The divorce has gone through, and now begin the negotiations as to who gets the house, the car and the kids.
What Boris Johnson defined as “Independence Day” remains a great mystery. Doubts include what will happen to footballers who are foreigners. Whatever happens, it is already “too late.” The English Brexiteers celebrated the departure from the European Union on Friday as if their country had won a World Cup. Especially repellent was the victorious parade through Brussels of that perverse species today extinct, the European parliamentarians of the Brexit Party. Tiny flags, trumpets, chanting, drunkenness, “liberation” slogans, scorning the European dream that the Belgian capital embodied. There we saw the essence of hooliganism – miserly, miserable, mediocre, aggressive and deep down cowardly – of English anti-European nationalism.
The truth is that not all the English were throwing a party. It was not a national victory. It was as if Manchester City had defeated Manchester United: one half of the fans happy, the other depressed.
Too bad the referendum was not about football, about, for example who should be in the line-up for the English national team. There, people would have known what they were talking about. The amazing thing about all this huge Brexit mess is that almost nobody knows what it was all about, or what the consequences will be.
I remember that about six months before the referendum I was dining in London with a Labor MP. I said to him: “I believe that not even one percent of the population understands what is at stake here.” He looked at me stunned. “How did you get one percent? Not even 0.000001 percent have the remotest idea of what Brexit would mean for our country!” He was not exaggerating. Three years after that dinner, in January 2019, I was at my London house watching another inane television debate about the Great Question of Our Times.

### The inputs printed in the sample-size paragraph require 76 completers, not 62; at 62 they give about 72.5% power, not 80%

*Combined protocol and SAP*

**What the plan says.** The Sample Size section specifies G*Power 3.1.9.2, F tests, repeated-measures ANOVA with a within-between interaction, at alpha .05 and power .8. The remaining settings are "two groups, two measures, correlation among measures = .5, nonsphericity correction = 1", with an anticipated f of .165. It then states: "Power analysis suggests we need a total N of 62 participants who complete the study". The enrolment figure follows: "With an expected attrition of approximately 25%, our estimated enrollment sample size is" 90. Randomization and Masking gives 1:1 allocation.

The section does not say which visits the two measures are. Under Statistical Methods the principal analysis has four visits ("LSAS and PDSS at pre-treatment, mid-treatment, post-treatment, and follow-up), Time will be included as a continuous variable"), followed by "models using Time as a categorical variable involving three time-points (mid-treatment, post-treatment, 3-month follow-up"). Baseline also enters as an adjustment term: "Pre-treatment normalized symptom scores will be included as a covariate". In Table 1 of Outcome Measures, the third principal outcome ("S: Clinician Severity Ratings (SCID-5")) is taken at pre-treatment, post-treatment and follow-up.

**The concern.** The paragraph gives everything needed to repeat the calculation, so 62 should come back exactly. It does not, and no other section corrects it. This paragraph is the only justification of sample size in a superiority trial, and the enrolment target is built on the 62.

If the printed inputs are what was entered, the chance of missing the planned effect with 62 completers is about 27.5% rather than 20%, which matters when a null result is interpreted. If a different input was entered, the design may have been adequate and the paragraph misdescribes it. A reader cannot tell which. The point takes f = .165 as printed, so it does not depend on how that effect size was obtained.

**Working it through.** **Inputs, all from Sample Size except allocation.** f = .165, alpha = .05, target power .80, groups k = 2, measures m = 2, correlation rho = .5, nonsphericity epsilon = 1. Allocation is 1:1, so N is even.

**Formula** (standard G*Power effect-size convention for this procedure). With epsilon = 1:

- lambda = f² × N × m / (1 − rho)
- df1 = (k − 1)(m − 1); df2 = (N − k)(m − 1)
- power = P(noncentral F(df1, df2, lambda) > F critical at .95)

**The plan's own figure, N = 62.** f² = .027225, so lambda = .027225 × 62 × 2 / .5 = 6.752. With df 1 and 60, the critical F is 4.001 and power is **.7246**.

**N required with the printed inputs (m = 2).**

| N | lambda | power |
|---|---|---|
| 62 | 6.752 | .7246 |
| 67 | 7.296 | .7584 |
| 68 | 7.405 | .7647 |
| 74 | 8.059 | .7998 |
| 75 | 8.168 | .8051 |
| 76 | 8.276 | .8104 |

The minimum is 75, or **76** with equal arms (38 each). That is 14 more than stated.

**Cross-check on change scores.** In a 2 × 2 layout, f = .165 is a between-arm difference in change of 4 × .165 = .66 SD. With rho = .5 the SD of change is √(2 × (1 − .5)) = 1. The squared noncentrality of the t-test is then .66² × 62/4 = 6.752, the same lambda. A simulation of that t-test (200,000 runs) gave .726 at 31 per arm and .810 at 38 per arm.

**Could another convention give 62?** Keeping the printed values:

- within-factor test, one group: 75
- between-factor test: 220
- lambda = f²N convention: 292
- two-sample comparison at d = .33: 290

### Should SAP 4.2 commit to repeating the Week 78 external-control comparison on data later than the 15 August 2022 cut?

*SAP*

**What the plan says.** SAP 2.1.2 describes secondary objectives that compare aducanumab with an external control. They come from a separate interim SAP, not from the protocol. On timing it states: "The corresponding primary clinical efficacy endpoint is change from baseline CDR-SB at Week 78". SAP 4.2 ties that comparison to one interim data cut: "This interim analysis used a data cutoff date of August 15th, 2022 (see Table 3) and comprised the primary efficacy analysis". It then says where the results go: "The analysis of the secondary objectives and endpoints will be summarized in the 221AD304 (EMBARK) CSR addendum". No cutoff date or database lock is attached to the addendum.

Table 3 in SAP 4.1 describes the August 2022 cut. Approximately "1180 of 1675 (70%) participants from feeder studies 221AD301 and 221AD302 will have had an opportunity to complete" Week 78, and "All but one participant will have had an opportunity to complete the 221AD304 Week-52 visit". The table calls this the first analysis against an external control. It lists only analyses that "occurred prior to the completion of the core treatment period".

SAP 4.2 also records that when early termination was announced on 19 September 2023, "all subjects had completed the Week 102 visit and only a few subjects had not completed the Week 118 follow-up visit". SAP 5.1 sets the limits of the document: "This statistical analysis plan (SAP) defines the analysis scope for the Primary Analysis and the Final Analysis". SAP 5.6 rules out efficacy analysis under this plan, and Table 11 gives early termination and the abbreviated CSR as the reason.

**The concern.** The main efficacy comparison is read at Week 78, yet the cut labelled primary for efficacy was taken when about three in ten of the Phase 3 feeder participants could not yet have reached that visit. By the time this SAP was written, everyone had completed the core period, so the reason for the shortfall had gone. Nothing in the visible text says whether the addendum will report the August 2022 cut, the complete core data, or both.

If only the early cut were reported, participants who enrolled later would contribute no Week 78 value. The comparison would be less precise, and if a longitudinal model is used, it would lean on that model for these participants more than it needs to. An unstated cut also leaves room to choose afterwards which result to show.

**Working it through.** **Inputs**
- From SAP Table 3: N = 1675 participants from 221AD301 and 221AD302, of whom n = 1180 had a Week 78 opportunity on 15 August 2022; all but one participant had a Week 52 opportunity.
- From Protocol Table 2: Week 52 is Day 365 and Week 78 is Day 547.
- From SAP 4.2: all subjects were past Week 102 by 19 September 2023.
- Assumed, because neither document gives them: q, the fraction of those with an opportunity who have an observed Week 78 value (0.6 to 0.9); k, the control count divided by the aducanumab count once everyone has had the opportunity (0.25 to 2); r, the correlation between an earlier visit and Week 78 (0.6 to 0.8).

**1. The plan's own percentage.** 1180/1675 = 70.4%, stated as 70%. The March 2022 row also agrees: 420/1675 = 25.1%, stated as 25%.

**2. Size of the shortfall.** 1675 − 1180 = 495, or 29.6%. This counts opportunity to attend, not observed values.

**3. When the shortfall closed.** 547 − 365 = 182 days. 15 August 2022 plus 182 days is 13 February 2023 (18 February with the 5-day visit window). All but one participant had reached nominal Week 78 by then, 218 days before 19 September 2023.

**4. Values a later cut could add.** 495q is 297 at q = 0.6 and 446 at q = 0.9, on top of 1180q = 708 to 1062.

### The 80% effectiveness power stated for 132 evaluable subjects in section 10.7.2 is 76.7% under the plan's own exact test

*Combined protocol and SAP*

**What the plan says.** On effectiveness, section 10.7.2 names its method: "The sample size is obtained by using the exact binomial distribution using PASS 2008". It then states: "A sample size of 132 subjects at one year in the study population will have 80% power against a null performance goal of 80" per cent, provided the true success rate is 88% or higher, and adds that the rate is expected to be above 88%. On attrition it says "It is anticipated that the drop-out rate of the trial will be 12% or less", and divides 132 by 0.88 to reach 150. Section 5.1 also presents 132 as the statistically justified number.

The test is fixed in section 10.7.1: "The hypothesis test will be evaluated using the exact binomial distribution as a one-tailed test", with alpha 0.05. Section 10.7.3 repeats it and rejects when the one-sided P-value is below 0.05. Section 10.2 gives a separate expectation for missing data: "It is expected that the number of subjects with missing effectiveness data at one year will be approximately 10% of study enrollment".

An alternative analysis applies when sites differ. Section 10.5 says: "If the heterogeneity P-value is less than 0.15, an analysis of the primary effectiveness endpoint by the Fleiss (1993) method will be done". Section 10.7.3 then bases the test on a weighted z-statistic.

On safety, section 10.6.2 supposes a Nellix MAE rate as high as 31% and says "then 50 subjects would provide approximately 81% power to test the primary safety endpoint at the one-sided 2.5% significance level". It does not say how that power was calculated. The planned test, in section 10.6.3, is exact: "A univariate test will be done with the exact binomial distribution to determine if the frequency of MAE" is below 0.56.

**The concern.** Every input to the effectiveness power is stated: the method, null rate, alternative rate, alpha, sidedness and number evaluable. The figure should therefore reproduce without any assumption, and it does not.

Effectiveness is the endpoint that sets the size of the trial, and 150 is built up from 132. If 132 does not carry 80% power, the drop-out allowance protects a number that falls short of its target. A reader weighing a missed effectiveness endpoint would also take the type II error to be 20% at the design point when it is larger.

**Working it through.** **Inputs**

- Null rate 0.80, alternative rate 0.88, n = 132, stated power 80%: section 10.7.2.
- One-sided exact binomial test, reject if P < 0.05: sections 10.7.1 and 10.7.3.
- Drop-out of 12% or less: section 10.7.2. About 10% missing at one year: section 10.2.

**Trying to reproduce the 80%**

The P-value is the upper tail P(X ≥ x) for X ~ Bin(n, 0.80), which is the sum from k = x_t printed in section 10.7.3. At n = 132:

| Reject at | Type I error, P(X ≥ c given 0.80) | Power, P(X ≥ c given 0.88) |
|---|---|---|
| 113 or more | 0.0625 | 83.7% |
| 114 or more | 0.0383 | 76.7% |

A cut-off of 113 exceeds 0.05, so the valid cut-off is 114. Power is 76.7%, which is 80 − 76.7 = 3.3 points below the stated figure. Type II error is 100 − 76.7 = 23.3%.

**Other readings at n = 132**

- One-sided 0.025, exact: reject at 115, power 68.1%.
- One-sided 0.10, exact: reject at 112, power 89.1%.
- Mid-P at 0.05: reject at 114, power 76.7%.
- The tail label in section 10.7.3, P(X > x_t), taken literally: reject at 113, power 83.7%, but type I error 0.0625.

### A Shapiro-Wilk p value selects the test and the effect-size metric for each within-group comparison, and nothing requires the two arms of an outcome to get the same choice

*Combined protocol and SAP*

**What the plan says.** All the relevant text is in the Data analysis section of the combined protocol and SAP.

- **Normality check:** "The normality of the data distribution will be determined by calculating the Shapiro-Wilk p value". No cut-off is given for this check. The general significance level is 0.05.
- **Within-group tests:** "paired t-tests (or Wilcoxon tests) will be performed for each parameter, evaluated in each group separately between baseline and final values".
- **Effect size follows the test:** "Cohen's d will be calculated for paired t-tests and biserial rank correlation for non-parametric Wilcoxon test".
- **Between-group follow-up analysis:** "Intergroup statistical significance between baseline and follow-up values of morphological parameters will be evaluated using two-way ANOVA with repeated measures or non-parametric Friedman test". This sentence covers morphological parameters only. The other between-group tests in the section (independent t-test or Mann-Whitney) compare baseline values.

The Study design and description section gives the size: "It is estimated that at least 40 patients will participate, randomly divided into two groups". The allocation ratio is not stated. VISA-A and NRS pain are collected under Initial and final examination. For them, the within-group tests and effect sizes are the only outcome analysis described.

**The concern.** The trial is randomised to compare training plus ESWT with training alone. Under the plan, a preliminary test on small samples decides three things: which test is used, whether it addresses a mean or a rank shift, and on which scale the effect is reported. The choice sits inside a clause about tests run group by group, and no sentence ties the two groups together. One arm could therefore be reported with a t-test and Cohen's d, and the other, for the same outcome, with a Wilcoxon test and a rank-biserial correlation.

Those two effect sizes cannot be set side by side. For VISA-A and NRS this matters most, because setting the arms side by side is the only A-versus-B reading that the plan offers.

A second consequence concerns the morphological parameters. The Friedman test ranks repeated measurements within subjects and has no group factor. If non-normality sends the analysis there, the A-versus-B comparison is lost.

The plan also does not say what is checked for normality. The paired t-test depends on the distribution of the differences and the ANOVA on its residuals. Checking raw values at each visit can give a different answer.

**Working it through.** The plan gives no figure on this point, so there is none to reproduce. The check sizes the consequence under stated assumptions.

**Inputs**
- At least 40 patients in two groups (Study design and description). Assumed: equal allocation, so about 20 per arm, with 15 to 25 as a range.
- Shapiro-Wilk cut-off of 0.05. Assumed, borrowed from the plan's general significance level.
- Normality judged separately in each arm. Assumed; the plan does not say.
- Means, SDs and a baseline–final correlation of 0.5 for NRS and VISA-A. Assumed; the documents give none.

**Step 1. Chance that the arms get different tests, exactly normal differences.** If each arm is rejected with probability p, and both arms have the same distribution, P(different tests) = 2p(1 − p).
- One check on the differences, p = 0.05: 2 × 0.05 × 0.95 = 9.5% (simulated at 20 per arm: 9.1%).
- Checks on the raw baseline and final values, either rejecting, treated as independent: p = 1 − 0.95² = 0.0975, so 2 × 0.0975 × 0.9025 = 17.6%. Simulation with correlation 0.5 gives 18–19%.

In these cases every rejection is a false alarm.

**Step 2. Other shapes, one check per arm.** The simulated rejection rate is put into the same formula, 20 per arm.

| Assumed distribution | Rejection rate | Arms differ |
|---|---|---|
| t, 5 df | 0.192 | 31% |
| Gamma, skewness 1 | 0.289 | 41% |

I commented about this here in this column. A woman who ran a company involved in measuring the English political pulse revealed the result of a national survey. One of the questions had been: where do you position yourself from zero to ten, if ten means knowing all the details of Brexit and zero means not knowing anything at all? Before the horror of the presenter of the program, the woman revealed that the majority of the respondents did not answer seven, or five, or three, but zero.
And here we are today, ladies and gentlemen, with more than half England with a hangover a couple of nights after celebrating what Boris Johnson defined as “our independence day.” Or the day we “regain control.” That was the winning slogan in the referendum. Regain control. Sounds good. We all wish we had more control over our dubious destinations. But if one asked the Brexit voters what that pretty phrase means to their own lives, none of them would know where to start.
Do we know anything today? Not much, since the British government will spend the next eleven months negotiating with the European Union the terms of the divorce. Who gets the car, how much will each contribute to the family budget, what will be the frequency of visits to the children? But what seems to be certain is that the British will lose the right they have enjoyed for half a century of being able to live, work or study in Berlin, Rome or Madrid with the same guarantees and the same ease as if they decided to move from London to Birmingham or to Newcastle. They have judged that it is a price worth paying in order to prevent Germans, Italians or Spaniards from moving to England when they feel like it. That is, an end to the free movement of people. We are going to shrink our world, to lock ourselves in our grey but proud little island: hooray!